NASHVILLE, Tenn. — Tennessee and the entire country could be in for a mild flu season, according to estimates from local health experts and the CDC.
Reported doctors visits for flu-like illnesses are lower than the typical national average, according to the CDC. Only 75 confirmed cases were reported to the CDC last week. Just over 650 cases have been reported nationwide since the end of September, the flu season's usual start. There's been nearly 287,000 tests for the flu in that same time period.
Dr. David Aronoff, Infectious Disease Expert for Vanderbilt University, said he's not surprised numbers are low this year.
"We got some indications from the southern hemisphere that flu season might not be as bad this year as it has in recent years," said Dr. Aronoff.
Countries such as Australia experience the flu season before North America. Dr. Aronoff said he's been tracking the flu there, and it has been mild.
Also, he believes methods to combat the spread of COVID-19 also have an impact on the spread of the flu.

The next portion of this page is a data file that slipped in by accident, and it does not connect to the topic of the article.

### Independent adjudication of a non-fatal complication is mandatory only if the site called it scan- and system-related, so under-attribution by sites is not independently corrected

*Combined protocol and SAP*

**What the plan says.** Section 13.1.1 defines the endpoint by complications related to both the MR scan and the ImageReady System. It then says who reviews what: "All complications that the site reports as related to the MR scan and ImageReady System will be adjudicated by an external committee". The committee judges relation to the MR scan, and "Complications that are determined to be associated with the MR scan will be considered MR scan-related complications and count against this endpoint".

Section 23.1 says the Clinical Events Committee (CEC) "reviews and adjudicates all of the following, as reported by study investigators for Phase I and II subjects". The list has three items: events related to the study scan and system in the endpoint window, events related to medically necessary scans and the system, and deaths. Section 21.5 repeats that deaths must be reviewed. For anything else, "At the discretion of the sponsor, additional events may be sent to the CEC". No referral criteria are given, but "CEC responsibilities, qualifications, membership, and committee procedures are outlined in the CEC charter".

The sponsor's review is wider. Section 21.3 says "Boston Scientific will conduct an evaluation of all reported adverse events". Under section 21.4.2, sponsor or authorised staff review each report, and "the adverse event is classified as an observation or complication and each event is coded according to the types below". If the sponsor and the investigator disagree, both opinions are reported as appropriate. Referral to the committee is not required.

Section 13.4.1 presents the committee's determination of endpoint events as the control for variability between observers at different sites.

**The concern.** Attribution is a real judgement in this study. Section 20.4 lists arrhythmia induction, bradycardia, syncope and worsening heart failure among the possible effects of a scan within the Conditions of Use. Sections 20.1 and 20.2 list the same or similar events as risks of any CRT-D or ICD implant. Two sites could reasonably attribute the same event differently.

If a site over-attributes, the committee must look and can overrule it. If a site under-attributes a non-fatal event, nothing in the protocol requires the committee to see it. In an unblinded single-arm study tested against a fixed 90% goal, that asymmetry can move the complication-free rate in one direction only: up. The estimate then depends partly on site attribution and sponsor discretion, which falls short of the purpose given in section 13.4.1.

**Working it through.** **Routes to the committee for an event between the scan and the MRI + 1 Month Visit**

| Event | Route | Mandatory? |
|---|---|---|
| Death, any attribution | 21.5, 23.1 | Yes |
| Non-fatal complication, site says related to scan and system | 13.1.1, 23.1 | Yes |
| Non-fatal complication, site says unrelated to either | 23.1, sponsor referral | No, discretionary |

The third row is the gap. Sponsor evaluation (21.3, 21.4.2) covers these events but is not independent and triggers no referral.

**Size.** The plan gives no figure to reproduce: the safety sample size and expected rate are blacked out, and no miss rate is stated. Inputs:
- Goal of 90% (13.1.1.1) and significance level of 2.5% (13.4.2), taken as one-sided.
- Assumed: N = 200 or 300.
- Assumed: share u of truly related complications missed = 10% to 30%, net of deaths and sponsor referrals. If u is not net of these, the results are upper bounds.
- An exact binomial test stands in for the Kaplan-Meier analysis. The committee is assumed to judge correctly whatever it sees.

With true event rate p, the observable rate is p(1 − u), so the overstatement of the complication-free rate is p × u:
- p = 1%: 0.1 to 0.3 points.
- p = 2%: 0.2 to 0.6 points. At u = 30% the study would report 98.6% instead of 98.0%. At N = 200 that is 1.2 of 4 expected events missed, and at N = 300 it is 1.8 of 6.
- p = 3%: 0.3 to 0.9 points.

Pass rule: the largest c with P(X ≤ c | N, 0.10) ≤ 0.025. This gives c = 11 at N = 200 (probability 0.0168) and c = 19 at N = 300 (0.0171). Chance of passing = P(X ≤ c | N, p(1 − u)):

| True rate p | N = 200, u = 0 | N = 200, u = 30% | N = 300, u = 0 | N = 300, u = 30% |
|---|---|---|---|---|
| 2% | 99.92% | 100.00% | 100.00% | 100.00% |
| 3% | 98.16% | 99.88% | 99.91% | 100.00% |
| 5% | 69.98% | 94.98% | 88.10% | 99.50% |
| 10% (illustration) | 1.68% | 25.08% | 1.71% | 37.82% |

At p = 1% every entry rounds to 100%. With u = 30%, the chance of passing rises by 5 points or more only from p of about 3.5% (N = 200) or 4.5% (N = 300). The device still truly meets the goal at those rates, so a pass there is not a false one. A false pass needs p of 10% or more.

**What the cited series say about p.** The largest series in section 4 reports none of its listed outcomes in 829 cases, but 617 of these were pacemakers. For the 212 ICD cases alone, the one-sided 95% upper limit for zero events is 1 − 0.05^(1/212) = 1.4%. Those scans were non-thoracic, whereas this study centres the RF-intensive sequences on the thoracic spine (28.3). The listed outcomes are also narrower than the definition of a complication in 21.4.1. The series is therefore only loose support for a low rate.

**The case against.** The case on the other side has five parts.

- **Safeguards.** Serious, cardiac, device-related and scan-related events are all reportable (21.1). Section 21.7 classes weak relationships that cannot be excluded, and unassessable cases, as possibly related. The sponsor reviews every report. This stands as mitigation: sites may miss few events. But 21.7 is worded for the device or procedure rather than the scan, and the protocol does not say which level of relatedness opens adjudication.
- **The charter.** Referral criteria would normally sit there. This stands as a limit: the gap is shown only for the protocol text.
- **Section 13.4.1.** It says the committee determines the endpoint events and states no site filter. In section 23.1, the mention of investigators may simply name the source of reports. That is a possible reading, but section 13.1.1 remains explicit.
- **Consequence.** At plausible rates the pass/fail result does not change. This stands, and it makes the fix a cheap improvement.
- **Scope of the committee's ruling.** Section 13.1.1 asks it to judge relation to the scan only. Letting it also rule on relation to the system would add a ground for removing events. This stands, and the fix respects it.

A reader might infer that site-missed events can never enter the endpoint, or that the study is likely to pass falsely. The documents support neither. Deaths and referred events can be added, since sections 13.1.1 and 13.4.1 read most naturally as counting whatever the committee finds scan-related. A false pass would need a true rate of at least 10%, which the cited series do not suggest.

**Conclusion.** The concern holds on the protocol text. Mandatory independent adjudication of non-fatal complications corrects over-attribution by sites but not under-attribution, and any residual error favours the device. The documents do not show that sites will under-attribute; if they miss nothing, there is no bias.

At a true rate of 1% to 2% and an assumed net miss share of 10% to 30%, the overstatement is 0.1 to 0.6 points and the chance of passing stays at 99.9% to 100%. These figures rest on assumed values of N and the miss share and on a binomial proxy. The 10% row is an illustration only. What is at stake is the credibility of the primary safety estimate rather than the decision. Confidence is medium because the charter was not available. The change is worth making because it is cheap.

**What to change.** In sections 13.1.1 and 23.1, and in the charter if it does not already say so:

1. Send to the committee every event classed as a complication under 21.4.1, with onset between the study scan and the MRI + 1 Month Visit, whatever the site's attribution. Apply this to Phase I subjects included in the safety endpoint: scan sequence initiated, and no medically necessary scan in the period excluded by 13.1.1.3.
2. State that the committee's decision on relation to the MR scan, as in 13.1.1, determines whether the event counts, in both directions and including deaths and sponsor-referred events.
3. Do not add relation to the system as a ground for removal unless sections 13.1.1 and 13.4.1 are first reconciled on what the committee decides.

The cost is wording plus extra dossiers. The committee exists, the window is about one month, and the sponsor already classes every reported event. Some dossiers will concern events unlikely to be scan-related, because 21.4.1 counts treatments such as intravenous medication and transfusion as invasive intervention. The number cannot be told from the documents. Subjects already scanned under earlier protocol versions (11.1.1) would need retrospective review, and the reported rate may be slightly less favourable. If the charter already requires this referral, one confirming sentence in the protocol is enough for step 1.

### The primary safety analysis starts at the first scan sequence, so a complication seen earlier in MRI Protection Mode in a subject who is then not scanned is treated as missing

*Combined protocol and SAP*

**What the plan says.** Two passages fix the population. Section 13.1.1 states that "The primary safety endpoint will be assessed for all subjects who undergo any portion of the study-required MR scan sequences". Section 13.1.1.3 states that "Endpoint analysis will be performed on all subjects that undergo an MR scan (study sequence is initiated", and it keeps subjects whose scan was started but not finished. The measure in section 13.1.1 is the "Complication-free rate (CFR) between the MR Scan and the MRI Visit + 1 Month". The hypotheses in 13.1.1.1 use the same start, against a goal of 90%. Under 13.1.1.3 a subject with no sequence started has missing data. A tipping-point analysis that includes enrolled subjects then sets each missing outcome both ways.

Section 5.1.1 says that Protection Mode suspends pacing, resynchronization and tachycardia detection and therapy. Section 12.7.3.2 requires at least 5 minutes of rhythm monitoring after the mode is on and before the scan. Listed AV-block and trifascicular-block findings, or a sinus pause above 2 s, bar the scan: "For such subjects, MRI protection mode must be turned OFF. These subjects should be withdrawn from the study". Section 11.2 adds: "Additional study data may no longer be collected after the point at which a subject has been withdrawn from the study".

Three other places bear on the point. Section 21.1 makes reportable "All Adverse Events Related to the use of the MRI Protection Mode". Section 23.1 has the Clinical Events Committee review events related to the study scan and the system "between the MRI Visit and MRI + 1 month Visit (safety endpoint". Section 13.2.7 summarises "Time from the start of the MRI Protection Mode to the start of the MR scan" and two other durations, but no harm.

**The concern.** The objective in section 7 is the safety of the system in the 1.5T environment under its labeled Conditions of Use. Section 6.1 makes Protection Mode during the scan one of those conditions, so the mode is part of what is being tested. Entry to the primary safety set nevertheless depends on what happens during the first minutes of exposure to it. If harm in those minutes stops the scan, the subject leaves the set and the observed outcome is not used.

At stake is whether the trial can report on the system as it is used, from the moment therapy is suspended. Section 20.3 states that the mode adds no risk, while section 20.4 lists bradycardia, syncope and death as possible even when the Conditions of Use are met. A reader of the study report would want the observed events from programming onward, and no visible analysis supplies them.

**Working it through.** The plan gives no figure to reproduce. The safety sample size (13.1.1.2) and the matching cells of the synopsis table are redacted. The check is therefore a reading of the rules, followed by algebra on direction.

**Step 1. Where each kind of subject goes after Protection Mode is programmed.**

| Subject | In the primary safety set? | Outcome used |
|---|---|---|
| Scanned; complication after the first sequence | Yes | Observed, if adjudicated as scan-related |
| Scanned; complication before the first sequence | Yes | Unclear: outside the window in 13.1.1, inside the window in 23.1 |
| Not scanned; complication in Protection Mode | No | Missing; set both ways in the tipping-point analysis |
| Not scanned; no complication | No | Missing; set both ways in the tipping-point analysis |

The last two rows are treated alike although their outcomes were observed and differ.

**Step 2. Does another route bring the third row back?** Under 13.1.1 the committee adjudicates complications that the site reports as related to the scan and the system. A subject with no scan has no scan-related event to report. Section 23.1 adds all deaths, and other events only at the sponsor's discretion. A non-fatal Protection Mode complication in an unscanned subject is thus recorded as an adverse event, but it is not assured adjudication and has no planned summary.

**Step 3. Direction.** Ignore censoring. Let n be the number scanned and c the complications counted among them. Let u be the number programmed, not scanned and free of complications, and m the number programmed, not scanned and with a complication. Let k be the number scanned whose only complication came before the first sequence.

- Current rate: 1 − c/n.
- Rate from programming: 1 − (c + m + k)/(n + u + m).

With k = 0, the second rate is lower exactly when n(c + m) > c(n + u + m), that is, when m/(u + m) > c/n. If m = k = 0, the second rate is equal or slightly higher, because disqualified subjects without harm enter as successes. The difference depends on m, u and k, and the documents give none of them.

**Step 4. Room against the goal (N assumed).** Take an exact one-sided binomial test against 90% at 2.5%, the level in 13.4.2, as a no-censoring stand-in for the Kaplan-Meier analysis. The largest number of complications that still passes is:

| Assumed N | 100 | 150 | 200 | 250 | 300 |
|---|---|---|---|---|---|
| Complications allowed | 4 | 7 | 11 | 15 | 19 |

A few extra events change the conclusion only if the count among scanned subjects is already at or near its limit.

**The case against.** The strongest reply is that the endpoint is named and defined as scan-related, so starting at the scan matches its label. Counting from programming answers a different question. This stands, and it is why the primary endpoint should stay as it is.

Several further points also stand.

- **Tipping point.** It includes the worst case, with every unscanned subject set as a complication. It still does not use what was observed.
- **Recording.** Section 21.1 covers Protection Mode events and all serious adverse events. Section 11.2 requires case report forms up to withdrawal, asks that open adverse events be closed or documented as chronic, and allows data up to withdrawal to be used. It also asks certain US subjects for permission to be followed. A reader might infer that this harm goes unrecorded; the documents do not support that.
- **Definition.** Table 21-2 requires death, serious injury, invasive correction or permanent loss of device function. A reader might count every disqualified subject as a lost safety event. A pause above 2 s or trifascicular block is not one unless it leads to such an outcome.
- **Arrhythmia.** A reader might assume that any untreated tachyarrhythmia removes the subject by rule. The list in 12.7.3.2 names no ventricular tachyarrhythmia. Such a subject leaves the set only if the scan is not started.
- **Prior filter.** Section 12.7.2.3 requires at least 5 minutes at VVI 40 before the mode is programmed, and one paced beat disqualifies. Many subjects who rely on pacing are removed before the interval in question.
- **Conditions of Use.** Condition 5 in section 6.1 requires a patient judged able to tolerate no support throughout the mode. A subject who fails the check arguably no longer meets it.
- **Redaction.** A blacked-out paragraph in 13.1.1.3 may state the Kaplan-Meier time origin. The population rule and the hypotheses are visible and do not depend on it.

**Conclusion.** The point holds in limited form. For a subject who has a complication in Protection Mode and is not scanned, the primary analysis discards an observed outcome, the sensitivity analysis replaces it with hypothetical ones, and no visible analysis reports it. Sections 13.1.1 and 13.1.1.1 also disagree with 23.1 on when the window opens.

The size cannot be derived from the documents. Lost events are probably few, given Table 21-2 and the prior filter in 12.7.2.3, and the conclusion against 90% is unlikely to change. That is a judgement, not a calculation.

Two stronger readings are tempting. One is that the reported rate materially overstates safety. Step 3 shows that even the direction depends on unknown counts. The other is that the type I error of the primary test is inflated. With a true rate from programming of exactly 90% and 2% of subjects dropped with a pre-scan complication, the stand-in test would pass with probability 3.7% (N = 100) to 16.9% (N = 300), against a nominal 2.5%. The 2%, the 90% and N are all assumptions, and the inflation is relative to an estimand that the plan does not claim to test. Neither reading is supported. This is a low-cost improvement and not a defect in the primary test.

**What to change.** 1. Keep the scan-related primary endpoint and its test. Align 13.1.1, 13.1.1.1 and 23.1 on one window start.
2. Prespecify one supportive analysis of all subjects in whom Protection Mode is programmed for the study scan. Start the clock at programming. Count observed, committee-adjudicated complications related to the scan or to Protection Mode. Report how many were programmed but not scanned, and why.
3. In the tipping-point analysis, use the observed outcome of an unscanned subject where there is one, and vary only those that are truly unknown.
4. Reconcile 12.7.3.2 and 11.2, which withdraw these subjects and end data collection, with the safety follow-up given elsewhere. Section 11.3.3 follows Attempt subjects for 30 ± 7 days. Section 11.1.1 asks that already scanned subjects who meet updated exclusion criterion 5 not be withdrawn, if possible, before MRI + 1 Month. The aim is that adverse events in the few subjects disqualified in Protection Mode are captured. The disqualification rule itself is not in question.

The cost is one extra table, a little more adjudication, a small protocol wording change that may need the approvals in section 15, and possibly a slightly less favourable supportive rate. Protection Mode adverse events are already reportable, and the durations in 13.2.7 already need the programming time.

"We've seen good uptake of influenza vaccination, particularly among adults, which I think is particularly important," said Aronoff. "We're also seeing lower cases of influenza being diagnosed when we compare where we are in comparison this year to where we are from years' past. That probably is not just a reflection of getting vaccine from influenza, but also keeping our distance. Wearing face masks, keeping our hands clean. All of the things that increase the likelihood that influenza doesn't get transmitted from one person to another."
Vanderbilt is testing COVID patients for the flu as well, but there's only been a couple of cases so far.
Dr. Aronoff is encouraging people to get tested for the flu as well as COVID to make sure they know which virus they could be sick with.